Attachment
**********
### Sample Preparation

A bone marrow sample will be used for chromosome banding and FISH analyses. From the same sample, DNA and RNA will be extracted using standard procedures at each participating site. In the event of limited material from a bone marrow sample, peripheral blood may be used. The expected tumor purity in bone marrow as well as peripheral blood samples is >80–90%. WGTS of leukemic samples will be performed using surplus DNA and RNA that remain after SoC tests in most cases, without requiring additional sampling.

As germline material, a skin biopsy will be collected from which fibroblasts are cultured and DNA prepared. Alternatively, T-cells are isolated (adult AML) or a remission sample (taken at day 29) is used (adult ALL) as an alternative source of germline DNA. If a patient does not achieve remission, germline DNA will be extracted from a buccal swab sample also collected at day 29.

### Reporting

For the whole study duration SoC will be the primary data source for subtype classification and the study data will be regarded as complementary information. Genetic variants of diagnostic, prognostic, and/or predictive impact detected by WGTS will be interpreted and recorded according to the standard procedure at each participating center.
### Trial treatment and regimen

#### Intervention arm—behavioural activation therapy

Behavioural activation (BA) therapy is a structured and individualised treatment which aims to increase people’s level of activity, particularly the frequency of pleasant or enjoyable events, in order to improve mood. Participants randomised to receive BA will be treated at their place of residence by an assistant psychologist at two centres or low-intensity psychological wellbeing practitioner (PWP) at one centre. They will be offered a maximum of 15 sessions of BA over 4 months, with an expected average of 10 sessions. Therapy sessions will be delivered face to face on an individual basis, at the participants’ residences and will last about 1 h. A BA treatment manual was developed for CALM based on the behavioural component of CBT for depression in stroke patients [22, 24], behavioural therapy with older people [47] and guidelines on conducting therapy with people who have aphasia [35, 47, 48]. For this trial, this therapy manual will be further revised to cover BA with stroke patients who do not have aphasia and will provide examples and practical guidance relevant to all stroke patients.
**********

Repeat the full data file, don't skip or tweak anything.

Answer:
### Sample Preparation

A bone marrow sample will be used for chromosome banding and FISH analyses. From the same sample, DNA and RNA will be extracted using standard procedures at each participating site. In the event of limited material from a bone marrow sample, peripheral blood may be used. The expected tumor purity in bone marrow as well as peripheral blood samples is >80–90%. WGTS of leukemic samples will be performed using surplus DNA and RNA that remain after SoC tests in most cases, without requiring additional sampling.

As germline material, a skin biopsy will be collected from which fibroblasts are cultured and DNA prepared. Alternatively, T-cells are isolated (adult AML) or a remission sample (taken at day 29) is used (adult ALL) as an alternative source of germline DNA. If a patient does not achieve remission, germline DNA will be extracted from a buccal swab sample also collected at day 29.

### Reporting

For the whole study duration SoC will be the primary data source for subtype classification and the study data will be regarded as complementary information. Genetic variants of diagnostic, prognostic, and/or predictive impact detected by WGTS will be interpreted and recorded according to the standard procedure at each participating center.
### Trial treatment and regimen

#### Intervention arm—behavioural activation therapy

Behavioural activation (BA) therapy is a structured and individualised treatment which aims to increase people’s level of activity, particularly the frequency of pleasant or enjoyable events, in order to improve mood. Participants randomised to receive BA will be treated at their place of residence by an assistant psychologist at two centres or low-intensity psychological wellbeing practitioner (PWP) at one centre. They will be offered a maximum of 15 sessions of BA over 4 months, with an expected average of 10 sessions. Therapy sessions will be delivered face to face on an individual basis, at the participants’ residences and will last about 1 h. A BA treatment manual was developed for CALM based on the behavioural component of CBT for depression in stroke patients [22, 24], behavioural therapy with older people [47] and guidelines on conducting therapy with people who have aphasia [35, 47, 48]. For this trial, this therapy manual will be further revised to cover BA with stroke patients who do not have aphasia and will provide examples and practical guidance relevant to all stroke patients.